Statistical analysesThe relationships among gender, support, and complicated griefwere first explored using Pearson product-moment correlationcoefficients. To address our hypotheses, we used hierarchical linearmodeling (HLM; Raudenbush & Bryk, 2002), interchangeablyreferred to as multilevel linear models, mixed models, or randomcoefficient models (Raudenbush, 1993; Singer & Willett, 2003). Adefining feature of such models is the hierarchical structure of thedata, with observations at Level 1 nested within Level 2, observation


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at Level 2 nested within Level 3, and so on. When the data arelongitudinal, as they are in this study, the different levels can be saidto be within- (Level 1) and between- (Level 2) subjects.

We followed Singer and Willett’s (2003) recommendations on modelbuilding by estimating a systematic sequence of models. The firstmodel we estimated was an unconditional means model, so calledbecause it estimates the grand mean of complicated grief acrossmeasurement points and individuals without any predictors. Next, weentered measurement point as a within-subjects, Level-1 variable inan unconditional growth model. This model also addressed our firsthypothesis that the level of complicated grief decreases with time.To address our Hypotheses 2 and 3, gender and social support aswell as cross-level interactions with measurement point were addedas between-subjects, Level-2 variables to the previous unconditionalgrowth model.

Respondents’ age and place of residence (urban vs. rural) wereincluded as covariates in the analyses. All independent variableswere further re-centered to make interpretation of the HLM resultseasier. The continuous variables age and social support werecentered on their mean value. The remaining variables wererescaled such that the value zero on measurement point representedthe first measurement point, the value of zero on gender representedmales, and the value of zero on place of residence represented ruralareas. All analyses were performed using STATA 14.0.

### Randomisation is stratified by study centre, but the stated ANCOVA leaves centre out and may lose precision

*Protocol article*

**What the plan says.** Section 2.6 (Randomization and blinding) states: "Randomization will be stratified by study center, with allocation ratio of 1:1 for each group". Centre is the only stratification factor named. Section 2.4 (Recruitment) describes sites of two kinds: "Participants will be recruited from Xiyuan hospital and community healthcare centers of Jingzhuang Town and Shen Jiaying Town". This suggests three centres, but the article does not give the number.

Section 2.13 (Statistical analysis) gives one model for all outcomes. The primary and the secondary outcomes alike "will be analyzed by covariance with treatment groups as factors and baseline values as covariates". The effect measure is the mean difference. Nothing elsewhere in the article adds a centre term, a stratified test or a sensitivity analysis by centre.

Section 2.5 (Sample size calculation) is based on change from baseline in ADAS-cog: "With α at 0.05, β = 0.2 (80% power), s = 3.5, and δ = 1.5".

ResultsTable 1 presents the correlation coefficients among gender, support,and complicated grief. Gender was significantly correlated withcomplicated grief on T1 (r = .36, p = .003), T2 (r = .41, p < .001), andT3 (r = .36, p = .002), suggesting that being female is associatedwith higher levels of complicated grief. Complicated grief symptomson T1 were significantly related to complicated grief symptoms on T2(r = .75, p < .001) and T3 (r = .82, p < .001), indicating that the levelof complicated grief among parents 18 months after the loss of theirchild is associated with levels of complicated grief 28 and 40 monthsafter bereavement. Moreover, there was a positive correlationbetween complicated grief on T2 and complicated grief on T3(r = .82, p < .000), suggesting that high levels of complicated grief28 months after losing a child is related to high levels of complicatedgrief 40 months into the grieving process.